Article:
● Surgical methods – these procedures prevent the release of sperm and egg cells. A
    vasectomy involves the sperm ducts being tied or cut, preventing sperm from exiting
    the testes. In women, the oviducts can be tied or cut to prevent the release of egg cells
    from the ovaries.
    Fertility treatments:
    On the other hand, there are also people who would like to have children who have difficulty
    becoming pregnant. In vitro fertilisation (IVF) and artificial insemination (AI) are two fertility
    treatments which can solve this:
    ● IVF – If fertilisation cannot occur due to the sperm count or quality being too low, the
    egg cell can be fertilised outside of the body and then be implanted back into the
    ● AI – sperm is directly inserted into the uterus. This sperm can be from the partner, or
    from a sperm bank if their sperm is not of a high enough quality.
    Social implications of contraception and fertility treatments:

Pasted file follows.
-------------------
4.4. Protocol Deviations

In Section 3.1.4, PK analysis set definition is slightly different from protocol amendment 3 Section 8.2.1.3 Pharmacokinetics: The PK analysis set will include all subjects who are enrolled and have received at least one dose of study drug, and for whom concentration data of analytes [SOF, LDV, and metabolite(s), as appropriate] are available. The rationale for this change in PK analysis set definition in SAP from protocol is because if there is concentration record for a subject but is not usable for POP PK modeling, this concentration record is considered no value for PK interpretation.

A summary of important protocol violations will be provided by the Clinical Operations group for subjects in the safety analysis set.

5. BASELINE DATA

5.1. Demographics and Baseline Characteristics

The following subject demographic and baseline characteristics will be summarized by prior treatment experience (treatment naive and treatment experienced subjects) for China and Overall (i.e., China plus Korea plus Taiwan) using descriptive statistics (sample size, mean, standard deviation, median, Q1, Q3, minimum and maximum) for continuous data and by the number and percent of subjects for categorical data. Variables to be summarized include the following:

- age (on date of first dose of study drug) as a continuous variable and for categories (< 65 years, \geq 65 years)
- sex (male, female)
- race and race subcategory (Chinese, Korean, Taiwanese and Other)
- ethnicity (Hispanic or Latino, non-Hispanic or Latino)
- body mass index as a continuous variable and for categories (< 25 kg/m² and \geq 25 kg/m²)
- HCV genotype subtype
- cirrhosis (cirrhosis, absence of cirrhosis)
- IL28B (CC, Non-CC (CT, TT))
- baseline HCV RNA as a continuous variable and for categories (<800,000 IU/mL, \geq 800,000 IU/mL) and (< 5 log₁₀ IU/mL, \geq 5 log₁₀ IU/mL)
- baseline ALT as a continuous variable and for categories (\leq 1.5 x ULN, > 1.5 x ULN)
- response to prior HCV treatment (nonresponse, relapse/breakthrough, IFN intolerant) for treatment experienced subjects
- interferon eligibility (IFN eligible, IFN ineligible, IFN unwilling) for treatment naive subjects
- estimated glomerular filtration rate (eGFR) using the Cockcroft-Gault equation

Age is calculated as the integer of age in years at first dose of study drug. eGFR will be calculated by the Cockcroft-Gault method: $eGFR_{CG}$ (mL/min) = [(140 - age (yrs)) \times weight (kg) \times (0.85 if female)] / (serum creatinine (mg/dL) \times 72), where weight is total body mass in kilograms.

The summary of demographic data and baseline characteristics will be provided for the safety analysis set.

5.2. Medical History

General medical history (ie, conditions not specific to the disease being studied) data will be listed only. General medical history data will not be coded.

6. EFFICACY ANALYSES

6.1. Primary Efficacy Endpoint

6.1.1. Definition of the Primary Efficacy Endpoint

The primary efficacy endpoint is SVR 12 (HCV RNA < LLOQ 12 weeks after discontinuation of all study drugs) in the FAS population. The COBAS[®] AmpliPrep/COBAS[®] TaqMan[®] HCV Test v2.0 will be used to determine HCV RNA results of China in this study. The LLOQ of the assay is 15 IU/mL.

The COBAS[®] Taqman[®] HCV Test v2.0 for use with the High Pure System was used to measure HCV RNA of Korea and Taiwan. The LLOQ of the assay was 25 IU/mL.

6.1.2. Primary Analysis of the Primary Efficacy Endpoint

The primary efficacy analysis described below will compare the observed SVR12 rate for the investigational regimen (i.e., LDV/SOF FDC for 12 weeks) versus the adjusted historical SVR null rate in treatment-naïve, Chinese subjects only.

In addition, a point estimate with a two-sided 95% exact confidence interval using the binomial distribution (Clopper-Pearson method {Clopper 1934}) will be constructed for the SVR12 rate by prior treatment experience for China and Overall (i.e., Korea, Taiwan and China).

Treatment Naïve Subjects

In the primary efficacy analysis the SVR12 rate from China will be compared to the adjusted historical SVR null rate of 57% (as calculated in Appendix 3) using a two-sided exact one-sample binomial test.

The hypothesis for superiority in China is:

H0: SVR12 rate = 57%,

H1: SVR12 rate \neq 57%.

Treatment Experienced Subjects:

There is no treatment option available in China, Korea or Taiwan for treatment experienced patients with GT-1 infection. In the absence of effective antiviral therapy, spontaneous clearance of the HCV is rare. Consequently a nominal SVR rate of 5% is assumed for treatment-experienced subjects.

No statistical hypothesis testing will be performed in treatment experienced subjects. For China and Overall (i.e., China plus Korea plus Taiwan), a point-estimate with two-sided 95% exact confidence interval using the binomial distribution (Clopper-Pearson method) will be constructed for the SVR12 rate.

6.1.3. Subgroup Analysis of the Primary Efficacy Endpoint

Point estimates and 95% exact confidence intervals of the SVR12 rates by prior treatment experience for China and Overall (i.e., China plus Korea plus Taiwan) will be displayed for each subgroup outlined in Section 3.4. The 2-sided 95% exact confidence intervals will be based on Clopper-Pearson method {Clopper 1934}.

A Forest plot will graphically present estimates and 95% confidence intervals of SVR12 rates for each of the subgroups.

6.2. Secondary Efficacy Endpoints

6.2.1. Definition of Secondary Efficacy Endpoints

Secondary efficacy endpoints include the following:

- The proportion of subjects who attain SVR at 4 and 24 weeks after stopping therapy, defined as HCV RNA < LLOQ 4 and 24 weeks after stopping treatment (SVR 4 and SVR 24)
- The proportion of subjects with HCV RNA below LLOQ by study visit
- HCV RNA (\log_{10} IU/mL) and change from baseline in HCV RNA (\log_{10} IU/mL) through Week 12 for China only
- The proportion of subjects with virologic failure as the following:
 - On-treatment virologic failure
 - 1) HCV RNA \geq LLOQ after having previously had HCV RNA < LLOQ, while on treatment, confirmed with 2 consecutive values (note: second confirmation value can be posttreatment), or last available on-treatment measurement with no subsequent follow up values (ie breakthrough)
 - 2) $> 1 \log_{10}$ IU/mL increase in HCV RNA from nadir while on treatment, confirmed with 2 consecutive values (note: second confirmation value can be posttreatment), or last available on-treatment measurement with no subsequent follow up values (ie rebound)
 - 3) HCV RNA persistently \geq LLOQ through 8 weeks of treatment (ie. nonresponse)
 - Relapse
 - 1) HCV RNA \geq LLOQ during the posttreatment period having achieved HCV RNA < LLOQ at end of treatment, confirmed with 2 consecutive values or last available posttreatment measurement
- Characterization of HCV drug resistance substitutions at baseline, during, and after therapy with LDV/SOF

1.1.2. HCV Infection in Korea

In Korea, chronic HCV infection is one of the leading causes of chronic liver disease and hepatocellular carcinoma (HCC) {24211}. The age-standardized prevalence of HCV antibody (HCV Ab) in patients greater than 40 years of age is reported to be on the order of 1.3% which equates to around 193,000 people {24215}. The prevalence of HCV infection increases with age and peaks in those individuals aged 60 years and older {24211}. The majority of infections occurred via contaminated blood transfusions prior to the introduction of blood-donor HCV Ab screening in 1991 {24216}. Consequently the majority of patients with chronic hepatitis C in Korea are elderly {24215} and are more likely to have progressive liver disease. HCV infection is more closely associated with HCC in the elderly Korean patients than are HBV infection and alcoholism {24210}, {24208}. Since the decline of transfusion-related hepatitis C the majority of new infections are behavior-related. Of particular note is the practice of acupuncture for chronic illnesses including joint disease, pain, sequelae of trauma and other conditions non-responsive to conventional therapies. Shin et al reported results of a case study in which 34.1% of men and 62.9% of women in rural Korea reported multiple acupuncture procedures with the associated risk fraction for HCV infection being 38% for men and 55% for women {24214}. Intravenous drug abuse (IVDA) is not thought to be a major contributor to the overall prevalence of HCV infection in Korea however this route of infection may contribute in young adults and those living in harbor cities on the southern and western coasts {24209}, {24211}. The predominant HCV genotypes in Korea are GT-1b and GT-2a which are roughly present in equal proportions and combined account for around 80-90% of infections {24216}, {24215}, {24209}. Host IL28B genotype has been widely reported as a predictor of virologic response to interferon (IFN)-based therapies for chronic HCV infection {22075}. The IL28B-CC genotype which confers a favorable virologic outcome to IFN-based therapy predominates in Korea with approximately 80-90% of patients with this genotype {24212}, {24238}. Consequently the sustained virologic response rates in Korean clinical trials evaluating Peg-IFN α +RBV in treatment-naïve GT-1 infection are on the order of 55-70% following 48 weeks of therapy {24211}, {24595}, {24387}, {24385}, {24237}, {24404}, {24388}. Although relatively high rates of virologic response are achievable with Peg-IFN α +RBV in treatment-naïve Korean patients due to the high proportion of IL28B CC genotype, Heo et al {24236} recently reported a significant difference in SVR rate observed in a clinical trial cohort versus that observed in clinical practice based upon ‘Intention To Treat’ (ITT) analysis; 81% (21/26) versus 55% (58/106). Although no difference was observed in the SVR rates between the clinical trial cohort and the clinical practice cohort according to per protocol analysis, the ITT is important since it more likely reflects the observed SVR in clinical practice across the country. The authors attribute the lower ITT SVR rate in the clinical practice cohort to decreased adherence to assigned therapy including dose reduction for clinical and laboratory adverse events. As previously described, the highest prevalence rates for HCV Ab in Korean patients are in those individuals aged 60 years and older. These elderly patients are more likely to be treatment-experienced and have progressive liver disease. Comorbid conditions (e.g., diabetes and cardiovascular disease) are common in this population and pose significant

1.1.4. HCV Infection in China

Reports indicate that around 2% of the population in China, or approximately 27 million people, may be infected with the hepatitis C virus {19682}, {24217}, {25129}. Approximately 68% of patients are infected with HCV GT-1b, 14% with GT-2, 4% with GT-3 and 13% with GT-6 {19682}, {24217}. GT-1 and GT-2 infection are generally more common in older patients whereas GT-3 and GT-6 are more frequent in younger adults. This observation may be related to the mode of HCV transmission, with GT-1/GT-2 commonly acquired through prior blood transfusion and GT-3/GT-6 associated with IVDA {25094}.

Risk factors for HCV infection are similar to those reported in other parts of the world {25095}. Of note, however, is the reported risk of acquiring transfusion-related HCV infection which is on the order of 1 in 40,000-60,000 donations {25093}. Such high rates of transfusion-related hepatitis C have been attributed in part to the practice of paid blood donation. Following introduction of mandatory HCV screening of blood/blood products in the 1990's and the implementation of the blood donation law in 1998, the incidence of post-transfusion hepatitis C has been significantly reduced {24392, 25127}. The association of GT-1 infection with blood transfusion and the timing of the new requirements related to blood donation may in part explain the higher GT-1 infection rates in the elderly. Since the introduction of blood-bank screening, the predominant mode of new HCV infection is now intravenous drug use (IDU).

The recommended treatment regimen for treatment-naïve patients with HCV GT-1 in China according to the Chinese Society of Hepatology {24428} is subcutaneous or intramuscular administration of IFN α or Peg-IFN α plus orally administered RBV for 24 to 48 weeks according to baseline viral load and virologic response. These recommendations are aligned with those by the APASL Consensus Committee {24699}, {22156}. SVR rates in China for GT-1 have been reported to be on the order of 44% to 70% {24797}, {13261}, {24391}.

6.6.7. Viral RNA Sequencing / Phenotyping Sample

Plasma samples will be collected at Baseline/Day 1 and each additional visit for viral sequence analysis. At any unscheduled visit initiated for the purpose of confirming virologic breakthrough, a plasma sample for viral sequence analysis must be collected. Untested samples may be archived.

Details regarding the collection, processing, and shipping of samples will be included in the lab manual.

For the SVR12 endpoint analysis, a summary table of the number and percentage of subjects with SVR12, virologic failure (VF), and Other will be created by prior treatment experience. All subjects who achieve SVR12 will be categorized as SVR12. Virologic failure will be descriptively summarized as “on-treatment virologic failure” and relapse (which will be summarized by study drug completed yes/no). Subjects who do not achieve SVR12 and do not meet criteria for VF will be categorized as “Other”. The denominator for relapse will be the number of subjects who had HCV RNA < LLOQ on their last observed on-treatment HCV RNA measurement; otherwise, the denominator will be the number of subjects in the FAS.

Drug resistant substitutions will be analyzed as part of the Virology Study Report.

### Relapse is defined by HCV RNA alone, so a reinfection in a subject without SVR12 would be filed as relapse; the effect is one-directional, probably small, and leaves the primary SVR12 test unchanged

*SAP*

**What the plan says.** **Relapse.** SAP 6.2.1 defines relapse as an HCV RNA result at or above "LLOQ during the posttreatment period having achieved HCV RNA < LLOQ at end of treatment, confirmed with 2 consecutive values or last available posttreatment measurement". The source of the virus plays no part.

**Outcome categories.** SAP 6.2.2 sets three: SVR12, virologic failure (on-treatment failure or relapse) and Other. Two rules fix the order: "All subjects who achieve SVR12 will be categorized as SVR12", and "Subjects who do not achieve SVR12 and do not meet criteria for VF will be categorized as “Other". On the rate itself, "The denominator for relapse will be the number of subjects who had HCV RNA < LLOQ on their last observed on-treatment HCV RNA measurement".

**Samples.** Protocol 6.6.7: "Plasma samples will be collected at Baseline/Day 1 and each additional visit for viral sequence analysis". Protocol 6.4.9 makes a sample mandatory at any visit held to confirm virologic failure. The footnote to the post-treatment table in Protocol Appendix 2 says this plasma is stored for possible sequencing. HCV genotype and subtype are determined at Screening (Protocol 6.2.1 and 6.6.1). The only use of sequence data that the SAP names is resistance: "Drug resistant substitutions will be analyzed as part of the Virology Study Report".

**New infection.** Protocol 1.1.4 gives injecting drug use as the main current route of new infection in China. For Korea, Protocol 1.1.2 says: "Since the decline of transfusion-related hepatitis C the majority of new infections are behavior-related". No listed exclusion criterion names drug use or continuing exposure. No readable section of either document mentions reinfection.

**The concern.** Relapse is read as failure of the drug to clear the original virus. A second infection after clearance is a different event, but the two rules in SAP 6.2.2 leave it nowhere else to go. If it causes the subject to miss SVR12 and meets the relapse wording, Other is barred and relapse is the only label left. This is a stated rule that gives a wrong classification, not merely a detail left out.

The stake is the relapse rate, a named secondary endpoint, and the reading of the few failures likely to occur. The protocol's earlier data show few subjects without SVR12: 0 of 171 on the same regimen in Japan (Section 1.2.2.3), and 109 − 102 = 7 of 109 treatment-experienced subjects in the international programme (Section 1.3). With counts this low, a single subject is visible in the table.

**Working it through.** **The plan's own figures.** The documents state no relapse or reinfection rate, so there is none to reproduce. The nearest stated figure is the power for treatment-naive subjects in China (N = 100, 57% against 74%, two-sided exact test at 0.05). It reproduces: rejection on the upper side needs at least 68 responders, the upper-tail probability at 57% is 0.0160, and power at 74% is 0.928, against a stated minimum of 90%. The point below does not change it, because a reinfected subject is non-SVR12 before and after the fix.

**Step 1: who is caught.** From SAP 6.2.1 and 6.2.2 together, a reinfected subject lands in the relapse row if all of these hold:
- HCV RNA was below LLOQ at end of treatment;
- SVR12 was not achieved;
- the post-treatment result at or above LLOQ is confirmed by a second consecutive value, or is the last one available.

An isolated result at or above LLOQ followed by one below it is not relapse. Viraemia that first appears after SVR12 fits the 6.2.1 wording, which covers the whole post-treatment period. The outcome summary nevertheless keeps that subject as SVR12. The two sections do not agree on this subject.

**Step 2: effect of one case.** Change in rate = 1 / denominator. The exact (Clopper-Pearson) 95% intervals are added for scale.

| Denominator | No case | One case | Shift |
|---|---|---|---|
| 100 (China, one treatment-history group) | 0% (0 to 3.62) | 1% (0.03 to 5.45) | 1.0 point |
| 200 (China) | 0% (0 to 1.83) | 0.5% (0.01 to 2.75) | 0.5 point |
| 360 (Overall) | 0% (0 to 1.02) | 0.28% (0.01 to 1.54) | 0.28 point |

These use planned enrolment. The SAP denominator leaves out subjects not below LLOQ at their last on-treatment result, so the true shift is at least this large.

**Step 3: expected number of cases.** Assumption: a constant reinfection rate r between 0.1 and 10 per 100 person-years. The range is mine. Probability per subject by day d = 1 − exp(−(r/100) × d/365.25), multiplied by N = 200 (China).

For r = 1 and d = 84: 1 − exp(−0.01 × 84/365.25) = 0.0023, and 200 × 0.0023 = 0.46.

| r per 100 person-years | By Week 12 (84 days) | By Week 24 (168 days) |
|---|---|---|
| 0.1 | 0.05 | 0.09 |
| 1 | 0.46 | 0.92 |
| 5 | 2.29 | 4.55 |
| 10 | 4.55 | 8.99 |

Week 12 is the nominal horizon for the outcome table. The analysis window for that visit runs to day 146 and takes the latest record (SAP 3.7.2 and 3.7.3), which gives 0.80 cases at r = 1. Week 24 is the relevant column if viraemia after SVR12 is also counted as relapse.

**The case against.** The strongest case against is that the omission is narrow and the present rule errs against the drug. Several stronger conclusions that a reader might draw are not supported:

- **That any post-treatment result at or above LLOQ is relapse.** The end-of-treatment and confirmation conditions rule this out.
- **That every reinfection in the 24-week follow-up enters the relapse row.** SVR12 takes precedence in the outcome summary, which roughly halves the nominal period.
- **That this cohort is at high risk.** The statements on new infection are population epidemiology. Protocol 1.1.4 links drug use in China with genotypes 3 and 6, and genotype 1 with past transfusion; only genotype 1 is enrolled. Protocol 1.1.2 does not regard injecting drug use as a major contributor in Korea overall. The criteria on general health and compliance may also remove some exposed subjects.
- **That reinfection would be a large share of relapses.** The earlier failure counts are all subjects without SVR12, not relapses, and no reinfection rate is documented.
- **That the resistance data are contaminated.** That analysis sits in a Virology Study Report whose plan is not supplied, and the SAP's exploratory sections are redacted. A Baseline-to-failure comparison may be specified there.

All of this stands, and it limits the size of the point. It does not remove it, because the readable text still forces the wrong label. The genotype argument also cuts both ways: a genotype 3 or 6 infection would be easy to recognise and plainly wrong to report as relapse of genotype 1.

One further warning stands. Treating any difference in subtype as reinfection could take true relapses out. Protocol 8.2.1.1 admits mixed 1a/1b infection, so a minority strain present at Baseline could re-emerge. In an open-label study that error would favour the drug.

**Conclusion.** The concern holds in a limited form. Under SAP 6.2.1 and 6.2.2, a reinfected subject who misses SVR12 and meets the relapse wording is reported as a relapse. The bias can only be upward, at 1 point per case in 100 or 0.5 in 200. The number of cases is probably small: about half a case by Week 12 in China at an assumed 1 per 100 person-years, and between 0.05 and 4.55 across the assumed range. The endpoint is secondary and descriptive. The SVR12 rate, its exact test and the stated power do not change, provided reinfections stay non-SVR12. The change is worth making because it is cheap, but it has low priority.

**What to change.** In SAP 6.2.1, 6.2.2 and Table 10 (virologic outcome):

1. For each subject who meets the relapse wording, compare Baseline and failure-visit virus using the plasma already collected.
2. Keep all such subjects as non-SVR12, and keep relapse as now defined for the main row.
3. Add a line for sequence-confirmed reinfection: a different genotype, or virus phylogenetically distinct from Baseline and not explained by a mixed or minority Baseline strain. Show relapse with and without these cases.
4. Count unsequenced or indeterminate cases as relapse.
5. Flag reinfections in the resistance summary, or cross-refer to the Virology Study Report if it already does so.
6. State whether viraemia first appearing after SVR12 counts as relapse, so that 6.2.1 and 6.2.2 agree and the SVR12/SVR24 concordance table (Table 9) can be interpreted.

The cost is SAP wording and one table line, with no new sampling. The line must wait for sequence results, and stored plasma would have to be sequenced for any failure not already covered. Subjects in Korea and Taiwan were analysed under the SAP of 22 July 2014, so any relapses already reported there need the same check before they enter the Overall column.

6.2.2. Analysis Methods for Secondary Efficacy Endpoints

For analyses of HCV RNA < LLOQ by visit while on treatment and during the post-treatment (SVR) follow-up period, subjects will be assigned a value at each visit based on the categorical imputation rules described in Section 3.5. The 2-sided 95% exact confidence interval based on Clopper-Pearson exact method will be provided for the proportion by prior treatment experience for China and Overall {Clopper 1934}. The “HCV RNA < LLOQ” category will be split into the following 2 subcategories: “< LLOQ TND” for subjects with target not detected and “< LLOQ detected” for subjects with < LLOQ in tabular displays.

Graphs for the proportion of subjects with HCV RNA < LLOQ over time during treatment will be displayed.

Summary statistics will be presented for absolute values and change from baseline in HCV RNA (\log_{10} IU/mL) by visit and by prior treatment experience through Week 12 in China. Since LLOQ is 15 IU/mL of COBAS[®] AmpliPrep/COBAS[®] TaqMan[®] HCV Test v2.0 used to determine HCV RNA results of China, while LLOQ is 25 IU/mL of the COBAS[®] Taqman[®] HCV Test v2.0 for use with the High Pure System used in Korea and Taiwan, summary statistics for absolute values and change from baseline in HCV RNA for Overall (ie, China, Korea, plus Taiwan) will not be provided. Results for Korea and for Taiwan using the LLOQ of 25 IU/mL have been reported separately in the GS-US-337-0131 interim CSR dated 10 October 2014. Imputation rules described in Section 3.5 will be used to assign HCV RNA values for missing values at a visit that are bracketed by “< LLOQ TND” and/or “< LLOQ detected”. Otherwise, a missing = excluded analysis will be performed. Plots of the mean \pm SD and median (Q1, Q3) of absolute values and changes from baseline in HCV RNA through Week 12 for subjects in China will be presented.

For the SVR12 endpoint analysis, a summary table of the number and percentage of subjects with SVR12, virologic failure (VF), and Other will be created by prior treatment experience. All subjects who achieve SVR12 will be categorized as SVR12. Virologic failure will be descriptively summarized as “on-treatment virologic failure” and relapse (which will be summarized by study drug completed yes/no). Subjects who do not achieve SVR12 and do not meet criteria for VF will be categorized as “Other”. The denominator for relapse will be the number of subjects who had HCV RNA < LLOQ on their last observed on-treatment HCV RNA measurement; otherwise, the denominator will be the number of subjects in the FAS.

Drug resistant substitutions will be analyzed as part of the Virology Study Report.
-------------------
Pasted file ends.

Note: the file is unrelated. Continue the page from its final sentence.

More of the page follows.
Some people believe that fertility treatments, such as IVF, and genetic screening of embryos
    may lead to ‘designer babies’, where parents will discard eggs which do not have desired
    characteristics, for example a certain hair colour or gender. In addition, they may avoid having
    a child with an inherited disease.
    Some religious groups do not agree with artificial methods of contraception. This is because
    they believe that they are preventing a life that otherwise would have been created, which
    goes against their beliefs. Fertility treatments are also contentious as during IVF, multiple eggs
    are taken and fertilised at once, leading to spare embryos which are afterwards frozen and
    stored or destroyed.
    Sexually transmitted infections
    Sexually transmitted infections, known as STIs, are infections that are transmitted via bodily